Wednesday, August 3, 2011

Alveolar Soft‐Part Sarcoma

Alveolar soft‐part sarcoma is a rare tumor of unknown origin that tends to affect children and young adults. The tumor has a relatively indolent clinical course, with survival rates of about 75% at 2 years. The ultimate prognosis, however, is poor due to late metastases, with survival dropping to 15% at 20 years. The prognosis, however, seems to be considerably better in children.

Histologically, these tumors are characterized by uniform nests of polygonal tumor cells that are separated by fibrovascular septa and delicate vascular channels. The cells inside the nests are discohesive, which together with the fibrovascular septa, resemble the pattern of alveoli in the lung.

Intravascular tumor extension is seen on histology in most cases.

Alveolar soft‐part sarcoma typically presents in the lower extremities of young women. It also has a predilection for children, in which case the gender ratio appears more equal between males and females. In addition, a substantial percentage of these tumors occurs in the head and neck in children, often occurring in the orbit or tongue. Tumors occurring in these locations tend to have a better prognosis, possibly due to their small size at the time of diagnosis.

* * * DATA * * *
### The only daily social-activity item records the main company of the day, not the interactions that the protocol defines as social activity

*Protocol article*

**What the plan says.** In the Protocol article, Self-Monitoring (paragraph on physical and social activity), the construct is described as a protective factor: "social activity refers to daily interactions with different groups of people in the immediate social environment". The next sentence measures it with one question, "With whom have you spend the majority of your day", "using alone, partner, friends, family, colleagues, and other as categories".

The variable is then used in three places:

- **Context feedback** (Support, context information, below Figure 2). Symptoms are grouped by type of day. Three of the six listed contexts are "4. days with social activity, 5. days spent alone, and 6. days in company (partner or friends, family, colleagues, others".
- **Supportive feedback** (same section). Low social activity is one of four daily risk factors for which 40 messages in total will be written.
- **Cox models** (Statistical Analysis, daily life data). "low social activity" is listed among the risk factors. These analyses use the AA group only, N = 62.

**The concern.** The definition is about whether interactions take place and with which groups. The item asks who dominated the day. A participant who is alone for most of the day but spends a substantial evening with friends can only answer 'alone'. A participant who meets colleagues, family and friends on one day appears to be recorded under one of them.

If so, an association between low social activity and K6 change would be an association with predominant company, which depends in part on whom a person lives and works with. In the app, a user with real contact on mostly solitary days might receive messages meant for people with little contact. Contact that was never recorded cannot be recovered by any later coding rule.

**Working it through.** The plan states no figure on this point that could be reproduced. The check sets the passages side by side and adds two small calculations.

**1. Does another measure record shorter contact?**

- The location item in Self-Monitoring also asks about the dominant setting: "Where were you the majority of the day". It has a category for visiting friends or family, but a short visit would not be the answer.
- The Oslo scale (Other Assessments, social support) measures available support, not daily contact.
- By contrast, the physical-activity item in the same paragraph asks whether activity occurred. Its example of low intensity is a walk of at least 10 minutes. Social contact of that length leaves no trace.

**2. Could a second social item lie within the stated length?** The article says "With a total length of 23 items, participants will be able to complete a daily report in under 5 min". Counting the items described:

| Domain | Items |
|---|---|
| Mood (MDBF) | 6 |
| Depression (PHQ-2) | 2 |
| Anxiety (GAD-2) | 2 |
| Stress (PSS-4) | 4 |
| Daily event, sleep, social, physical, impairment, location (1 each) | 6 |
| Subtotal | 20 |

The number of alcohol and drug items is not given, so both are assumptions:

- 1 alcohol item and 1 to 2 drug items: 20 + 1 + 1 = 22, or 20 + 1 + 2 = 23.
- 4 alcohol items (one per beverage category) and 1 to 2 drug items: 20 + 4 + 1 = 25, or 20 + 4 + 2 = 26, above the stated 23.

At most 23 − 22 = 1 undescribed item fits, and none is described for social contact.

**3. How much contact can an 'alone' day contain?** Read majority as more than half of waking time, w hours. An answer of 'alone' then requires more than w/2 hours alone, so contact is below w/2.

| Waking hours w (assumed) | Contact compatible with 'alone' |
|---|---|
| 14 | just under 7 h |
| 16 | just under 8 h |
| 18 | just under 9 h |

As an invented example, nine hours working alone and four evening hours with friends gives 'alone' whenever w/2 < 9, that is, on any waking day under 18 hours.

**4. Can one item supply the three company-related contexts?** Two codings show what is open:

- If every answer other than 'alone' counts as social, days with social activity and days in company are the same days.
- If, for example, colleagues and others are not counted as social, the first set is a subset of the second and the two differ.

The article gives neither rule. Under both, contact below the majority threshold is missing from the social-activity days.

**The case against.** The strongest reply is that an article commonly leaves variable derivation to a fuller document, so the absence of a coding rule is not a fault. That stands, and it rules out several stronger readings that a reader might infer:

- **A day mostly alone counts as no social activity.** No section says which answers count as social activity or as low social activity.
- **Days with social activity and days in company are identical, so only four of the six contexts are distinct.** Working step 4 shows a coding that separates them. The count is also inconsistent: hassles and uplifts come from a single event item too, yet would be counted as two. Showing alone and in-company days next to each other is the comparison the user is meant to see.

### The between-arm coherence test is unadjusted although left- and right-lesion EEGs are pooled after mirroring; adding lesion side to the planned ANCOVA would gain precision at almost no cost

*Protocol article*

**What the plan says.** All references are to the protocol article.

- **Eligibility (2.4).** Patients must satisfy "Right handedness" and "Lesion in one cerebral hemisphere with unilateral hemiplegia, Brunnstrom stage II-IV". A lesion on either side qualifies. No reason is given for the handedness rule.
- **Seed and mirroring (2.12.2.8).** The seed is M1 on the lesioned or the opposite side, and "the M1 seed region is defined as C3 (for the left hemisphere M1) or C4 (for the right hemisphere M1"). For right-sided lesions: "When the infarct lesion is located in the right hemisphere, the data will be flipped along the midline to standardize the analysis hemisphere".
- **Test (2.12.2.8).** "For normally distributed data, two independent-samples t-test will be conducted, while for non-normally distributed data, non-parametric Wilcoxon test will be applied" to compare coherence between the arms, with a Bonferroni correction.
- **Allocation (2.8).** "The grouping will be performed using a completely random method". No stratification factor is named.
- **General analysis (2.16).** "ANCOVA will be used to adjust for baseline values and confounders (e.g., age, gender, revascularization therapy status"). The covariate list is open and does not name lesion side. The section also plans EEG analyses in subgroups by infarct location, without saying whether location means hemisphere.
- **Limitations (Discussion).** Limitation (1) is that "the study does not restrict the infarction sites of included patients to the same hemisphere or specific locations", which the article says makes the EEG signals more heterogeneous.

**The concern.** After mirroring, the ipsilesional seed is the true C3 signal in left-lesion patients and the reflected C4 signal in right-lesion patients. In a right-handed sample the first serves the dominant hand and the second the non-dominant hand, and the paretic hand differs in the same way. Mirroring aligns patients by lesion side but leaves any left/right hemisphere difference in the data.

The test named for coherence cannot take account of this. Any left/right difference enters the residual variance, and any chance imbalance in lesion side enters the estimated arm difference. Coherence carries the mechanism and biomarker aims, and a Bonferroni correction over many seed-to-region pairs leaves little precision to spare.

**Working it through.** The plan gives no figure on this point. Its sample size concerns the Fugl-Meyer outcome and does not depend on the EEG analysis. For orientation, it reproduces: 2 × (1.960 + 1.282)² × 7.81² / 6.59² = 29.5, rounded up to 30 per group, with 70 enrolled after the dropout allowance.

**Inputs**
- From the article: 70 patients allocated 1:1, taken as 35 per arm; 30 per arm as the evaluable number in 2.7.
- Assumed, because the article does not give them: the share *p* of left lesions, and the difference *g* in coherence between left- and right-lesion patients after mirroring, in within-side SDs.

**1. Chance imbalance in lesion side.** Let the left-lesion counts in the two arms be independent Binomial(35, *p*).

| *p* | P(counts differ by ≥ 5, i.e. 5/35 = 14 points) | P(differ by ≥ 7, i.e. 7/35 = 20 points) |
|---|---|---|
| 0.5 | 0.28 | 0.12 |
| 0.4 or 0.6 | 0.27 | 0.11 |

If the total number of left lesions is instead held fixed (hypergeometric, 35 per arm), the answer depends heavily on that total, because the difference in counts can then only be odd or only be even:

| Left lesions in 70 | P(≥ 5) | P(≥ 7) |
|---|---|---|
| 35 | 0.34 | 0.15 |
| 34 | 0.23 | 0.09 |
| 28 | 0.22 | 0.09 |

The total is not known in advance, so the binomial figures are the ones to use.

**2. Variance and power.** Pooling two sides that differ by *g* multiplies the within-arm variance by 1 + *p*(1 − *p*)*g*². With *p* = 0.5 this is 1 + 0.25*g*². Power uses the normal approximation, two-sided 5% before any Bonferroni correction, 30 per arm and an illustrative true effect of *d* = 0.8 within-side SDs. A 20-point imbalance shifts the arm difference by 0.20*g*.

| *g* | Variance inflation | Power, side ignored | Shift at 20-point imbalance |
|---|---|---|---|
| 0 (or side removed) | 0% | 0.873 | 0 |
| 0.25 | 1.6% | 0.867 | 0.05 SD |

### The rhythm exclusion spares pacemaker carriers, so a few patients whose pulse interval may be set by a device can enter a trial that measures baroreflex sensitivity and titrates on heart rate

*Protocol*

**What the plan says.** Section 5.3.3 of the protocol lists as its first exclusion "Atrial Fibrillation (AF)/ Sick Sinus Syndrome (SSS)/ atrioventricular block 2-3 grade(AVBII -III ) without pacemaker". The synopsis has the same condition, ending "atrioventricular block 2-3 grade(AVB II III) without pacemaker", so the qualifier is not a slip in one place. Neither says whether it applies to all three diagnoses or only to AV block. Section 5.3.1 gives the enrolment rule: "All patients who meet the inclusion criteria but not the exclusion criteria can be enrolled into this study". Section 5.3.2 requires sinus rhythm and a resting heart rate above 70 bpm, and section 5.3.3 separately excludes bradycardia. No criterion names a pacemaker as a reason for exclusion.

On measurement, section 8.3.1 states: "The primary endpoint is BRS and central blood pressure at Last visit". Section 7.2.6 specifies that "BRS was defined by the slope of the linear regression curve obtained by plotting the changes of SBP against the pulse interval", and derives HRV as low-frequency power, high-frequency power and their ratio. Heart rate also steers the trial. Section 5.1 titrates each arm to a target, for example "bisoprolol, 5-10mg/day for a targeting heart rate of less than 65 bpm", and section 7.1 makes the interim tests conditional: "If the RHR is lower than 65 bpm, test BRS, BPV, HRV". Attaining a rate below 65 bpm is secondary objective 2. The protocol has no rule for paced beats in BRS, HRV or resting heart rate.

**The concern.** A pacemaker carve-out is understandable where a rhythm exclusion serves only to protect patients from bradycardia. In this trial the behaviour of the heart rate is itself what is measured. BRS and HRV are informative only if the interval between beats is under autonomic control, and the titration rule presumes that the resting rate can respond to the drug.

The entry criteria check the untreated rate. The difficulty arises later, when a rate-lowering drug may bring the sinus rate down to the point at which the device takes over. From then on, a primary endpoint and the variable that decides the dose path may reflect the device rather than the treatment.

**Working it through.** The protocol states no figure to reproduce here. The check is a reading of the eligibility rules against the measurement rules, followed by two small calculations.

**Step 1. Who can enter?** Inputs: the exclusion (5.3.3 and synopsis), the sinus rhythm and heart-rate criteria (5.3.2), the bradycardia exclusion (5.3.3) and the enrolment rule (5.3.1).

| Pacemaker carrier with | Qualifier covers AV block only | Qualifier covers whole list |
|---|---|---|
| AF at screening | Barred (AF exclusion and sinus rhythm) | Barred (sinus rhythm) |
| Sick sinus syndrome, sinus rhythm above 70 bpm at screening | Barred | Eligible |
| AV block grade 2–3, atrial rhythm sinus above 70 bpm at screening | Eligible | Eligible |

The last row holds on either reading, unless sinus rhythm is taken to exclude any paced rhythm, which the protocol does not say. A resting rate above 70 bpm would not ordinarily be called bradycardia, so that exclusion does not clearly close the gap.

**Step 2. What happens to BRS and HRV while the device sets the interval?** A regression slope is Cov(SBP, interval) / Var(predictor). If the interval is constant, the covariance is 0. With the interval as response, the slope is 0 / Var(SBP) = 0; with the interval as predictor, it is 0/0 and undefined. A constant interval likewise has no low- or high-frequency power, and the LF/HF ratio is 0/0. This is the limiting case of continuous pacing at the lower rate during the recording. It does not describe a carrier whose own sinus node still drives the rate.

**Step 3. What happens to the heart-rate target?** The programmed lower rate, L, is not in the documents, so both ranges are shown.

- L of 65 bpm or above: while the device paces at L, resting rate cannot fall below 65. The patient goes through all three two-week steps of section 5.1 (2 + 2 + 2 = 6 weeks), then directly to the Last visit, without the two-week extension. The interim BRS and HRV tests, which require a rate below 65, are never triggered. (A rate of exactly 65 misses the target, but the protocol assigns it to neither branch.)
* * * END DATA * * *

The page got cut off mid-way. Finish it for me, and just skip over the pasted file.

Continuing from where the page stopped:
Imaging findings are nonspecific. However, features such as myxoid or cystic change and hemorrhage are unusual at histology.

The figure above shows an alveolar soft part sarcoma in the right calf of a young woman. The mass extends along the lateral and posterior compartments of the calf and has engulfed and destroyed the fibula. The tumor is predominantly hypointense on T1-weighted images and hyperintense on T2-weighted images. There is mild, heterogeneous enhancement with central areas of necrosis.


Folpe AL, Deyrup AT. Alveolar soft-part sarcoma: a review and update. J Clin Pathol. 2006 Nov;59(11):1127-32

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